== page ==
Learning Center

4 Ways to Ease Your Child's Anxiety About A Trip To the Dentist

The dentist is either a fascinating new adventure or a terrifying nightmare for small kids. Ideally, you’ll begin bring your little ones to our office when they begin to form their first teeth, but many parents choose to wait until their kids are a bit older to bring them for their first visit. We want your kids in our chair, because we know teaching children to properly care for their teeth before they’ve developed poor oral healthcare habits is much easier and more productive.

Unfortunately, we’re perfectly aware your children are sometimes scared of us. At Vestal Dental, we want to make your children feel comfortable, safe, and always looking forward to their next appointment. Since we aren’t in the market of bribing them with sugary candy when they visit – it’s sort of frowned upon in our line of work – we really have to work hard to get your kids to like us. Fortunately, our sunny personalities and great jokes win kids over every time. But just in case, there are a few things you can do to prepare your little one for their first or next visit to the dentist that might ease their fears and cure their anxiety.

Don’t Wait to Bring Them In

We know it seems silly to bring a toddler into the office, because you can’t even get him or her to sit still when Mickey Mouse in on television, but it’s necessary. The earlier you bring your little one to the dentist, the easier it will become. Your child needs to know from their earliest memory what good oral healthcare looks like, and there is no time like the present to bring him or her into our offices to learn.

Don’t Tell Them They Might Be Afraid

When you tell someone they won’t like something or that it’s scary, they’re going to be scared. You just told them they might be, so now they are fearful of us and our offices. It’s best to tell your kids nothing more than that you’re going to visit the dentist and let them ask questions. If they want to know more, be honest with them without indicating it might be a scary. Kids learn as they go unless grown-ups offer pre-conceived notions beforehand.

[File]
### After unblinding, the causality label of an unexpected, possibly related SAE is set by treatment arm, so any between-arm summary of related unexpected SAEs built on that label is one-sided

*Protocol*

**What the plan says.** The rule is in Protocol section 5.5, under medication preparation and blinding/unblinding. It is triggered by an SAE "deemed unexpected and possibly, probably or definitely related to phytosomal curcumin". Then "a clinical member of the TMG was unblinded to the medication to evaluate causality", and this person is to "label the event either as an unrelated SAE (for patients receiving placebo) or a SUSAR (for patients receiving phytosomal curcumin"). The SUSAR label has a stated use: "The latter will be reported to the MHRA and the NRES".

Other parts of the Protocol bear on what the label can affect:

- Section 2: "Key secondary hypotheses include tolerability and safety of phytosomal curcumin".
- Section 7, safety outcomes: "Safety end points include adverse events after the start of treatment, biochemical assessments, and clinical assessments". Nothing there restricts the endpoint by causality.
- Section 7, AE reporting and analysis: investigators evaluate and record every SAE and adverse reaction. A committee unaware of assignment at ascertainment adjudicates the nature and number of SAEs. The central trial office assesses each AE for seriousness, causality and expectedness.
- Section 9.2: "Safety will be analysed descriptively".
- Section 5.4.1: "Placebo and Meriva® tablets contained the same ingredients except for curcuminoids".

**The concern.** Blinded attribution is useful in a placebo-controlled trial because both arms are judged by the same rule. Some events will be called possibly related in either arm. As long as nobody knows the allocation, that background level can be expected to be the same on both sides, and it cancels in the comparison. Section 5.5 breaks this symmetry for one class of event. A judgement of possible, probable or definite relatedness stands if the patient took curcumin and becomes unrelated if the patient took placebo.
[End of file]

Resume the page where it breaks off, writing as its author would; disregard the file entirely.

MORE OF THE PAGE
Practice at Home

You might not be George Clooney or Meryl Streep, but we bet your kids don’t know you’re acting skills aren’t quite your day job. Before your child visits our dental staff, play a pretend game of dentist at home. Let your child be the patient, use fun new toothbrushes, and show them what they might learn at the dentist.

It’s as simple as just asking them to say “Aaaahhhh” and looking into their mouths, brushing with them, and maybe even providing a new toothbrush with a fun character or their favorite color. Our professional tip is to let them see how loudly they can say “Aaaahhhh” when you’re checking them out. Games are fun, and kids like games – and fun.

Plan Something Fun

We might not encourage you to provide lollipops and sugary treats to the kids – it’s not good for their teeth – but you’re the parent and you know best. If you want to promise your little one a fun visit to the local ice cream shop, a trip to the park, or a new toy following a visit to the dentist that goes smoothly, go for it.

We bribe ourselves, sometimes. Think about the times you plan a date night at the end of the week to celebrate getting through a big project or finally getting all the kids healthy after a bout with a stomach virus. You are willing to go through things you don’t typically enjoy with fewer complaints when you have something to look forward to. Your kids are the same way. Let them choose something to do, go, or enjoy and they’ll probably be a little more willing to go to the dentist.

Kids are bright. If you are nervous about their trip to the dentist, they’ll pick up on that. Be calm, but don’t be too peppy about the entire situation. Your job is to treat it like anything else you do on a daily basis, such as brushing your teeth or eating breakfast. It’s just a part of life, and we promise we make it our most important goal to make your kids feel comfortable when they’re with us. We like to think we can make them like us before their first appointment is over.